April 9, 2008

Today's Hotness: The Swimmers, The War On Drugs, Meneguar

The Swimmers, photo by Dawn Walsh>> [PHOTO CREDIT: Dawn Walsh] Philadelphia indie rock upstarts The Swimmers recently completed a small strand of tour dates, but the quartet is continuing the good vibes by sharing a cracking live recording of their March 22 show at The Hideout in Chicago. The audio is clear and punchy and the performances are sharp. The live set is largely comprised of tracks from the band's long-awaited and recently released full length Fighting Trees, which we reviewed here in early March. The Swimmers harness the rootsiness of Wilco and the economic pep of Spoon, and as such it is unclear to us why the foursome doesn't enjoy a higher profile outside of Philadelphia. Check out the live version of "Pocket Full Of Gold" posted below, and if you're jazzed also hit the link for a .zip file of the whole show, which closes out with a pleasantly ragged version of the Hall & Oates chestnut "Rich Girl." If you can't get enough of that live stuff and you are in Philadelphia Friday you can catch the band at Johnny Brenda's with BC Camplight and The Capitol Years.

The Swimmers -- "Pocket Full Of Gold (Live)" -- Live at The Hideout, Chicago, March 22, 2008
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[to get a .zip file of the whole show right click on this link]
[buy Fighting Trees from Newbury Comics right here]

>> Thanks to the Internet, we are more able now to consume Philly-reared musical victuals than we were when we lived there in the late '90s. It also helps that we have money now, we suppose. We're tempted to turn Today's Hotness into an all-Philly edition so we can talk about the new Windsor For The Derby tracks and the review of the Yah Mos Def record at PantsFork, but we see some other things we need to get to, so a little bit about the recently reissued -- and free -- 2006 EP from Philly quintet The War On Drugs will have to suffice. Incidentally, The War On Drugs likely hit our radar via coverage in the inimitable Philebrity.com. But it was when we saw this item at BrooklynVegan saying the act -- which recently signed with Secretly Canadian -- was giving away a free EP that we finally checked out the band. And you know what? The Barrel Of Batteries EP is dynamite. Mixing laid-back Byrds-ish strummery and vocals with some rich production flourishes and the occasional odd interstitial, the small stack of tunes is a promising harbinger of what a planned full-length Wagonwheel Blues will bring. To whet your whistle, we've posted below an MP3 of "Arms Like Boulders," a different version of which will appear on the full length, which is slated for release in June. If you dig that you can snatch a .zip file of the entire EP at the other link below.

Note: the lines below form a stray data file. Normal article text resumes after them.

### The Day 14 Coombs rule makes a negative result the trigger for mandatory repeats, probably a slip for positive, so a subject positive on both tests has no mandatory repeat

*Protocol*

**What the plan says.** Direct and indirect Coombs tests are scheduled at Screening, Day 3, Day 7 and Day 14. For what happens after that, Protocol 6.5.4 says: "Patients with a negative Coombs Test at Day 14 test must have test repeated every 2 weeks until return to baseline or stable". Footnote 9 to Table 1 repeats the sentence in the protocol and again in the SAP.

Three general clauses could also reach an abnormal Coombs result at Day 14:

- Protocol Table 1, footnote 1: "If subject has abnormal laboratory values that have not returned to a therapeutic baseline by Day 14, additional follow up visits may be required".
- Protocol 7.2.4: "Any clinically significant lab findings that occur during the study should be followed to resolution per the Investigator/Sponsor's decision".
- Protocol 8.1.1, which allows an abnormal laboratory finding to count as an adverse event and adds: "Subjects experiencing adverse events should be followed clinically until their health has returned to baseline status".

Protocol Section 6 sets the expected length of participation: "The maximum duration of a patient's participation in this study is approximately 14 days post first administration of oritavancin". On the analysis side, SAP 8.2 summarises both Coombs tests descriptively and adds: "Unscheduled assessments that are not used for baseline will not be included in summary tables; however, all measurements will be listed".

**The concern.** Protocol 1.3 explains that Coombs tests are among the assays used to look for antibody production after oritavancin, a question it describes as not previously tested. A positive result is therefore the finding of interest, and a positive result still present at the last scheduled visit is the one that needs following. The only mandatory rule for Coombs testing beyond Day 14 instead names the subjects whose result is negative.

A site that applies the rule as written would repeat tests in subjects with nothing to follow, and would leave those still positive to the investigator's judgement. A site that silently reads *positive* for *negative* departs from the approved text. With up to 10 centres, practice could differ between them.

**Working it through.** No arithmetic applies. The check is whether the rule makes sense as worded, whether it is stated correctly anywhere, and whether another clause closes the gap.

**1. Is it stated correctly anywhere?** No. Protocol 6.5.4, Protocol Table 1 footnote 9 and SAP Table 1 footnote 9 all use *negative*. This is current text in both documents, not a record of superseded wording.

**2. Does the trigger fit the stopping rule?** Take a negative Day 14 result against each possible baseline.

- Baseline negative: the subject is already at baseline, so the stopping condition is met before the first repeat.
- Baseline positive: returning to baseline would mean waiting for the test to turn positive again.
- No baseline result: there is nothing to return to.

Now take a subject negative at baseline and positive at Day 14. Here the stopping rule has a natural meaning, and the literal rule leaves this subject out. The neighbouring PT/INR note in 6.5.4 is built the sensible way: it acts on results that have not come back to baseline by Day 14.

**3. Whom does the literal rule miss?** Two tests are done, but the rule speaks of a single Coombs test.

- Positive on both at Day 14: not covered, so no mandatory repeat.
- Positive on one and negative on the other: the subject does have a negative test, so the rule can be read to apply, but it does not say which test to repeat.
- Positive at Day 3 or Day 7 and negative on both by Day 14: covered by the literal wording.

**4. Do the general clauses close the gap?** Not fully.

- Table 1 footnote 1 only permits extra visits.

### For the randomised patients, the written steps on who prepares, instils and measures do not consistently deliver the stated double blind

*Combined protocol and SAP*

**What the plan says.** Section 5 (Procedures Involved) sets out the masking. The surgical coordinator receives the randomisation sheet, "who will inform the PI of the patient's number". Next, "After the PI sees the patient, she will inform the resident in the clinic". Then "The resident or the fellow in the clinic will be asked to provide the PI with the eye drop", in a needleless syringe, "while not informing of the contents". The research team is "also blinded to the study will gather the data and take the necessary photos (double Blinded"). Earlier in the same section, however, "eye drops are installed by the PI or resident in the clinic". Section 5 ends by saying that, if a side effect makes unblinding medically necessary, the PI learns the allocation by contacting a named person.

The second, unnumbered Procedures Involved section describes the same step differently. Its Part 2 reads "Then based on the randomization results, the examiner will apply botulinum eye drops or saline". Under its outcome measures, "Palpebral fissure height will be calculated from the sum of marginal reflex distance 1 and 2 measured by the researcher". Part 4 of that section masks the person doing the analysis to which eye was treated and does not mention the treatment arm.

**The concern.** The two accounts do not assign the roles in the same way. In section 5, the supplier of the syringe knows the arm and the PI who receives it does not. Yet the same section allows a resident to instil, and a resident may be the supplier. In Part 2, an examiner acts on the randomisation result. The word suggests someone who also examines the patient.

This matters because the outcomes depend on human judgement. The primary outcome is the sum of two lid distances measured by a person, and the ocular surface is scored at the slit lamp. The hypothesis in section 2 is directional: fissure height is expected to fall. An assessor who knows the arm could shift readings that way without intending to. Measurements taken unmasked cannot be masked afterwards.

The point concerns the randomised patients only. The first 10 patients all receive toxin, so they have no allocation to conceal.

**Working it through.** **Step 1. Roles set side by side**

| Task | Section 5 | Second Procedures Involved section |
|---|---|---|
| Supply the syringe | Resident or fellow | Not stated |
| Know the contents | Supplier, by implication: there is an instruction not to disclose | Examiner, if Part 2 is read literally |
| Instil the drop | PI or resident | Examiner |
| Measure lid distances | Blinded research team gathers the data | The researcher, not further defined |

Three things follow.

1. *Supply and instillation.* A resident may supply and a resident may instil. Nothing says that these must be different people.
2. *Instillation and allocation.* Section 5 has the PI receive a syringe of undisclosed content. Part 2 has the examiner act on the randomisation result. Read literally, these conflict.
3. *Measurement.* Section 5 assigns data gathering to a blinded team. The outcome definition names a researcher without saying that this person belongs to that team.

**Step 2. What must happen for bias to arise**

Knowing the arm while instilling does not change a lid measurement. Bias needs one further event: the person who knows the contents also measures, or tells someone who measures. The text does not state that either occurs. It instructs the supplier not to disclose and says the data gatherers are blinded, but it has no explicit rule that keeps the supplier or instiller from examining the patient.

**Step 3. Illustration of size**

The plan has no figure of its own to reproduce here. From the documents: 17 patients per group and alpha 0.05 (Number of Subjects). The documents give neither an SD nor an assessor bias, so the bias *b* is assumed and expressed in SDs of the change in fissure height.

The War On Drugs -- "Arms Like Boulders" -- Barrel Of Batteries EP
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[download the entire EP as a .zip file from Secretly Canadian here]

>> Brooklyn-based indie rockers Meneguar were responsible for our favorite record of 2007, and we've known for some time that more recordings are in the offing. And although we've stumbled across some things on the Internets over the last couple months -- and memorialized said things here and here -- we've been in the dark about what the band would be releasing when. Well, our RSS percolated up two items from the band yesterday. First, Meneguar has released via its own Rear House label the vinyl-only full-length The In Hour, which is available for mail order directly from the band [details here]. The record purportedly showcases the foursome switching up instruments and creating a spontaneous, self-recorded set. Meneguar itself characterizes The In Hour as "a serious departure," but contends the recordings "hold true to the band's undeniable pop sensibility." Needless to say we mail-ordered it straightaway. In other news, the band has uploaded to YouTube a video [linky linky] for the new track "Some Other Life." Frankly, we don't think the video is much to shout about, although once certain of the actors don full-body cat costumes things improve dramatically, in a creepy, "The Shining" sort of sense. If anything, the video is important because it is the only chance you have to hear the track without hunting down the band or ordering the vinyl or hanging out at its MySpace wigwam.

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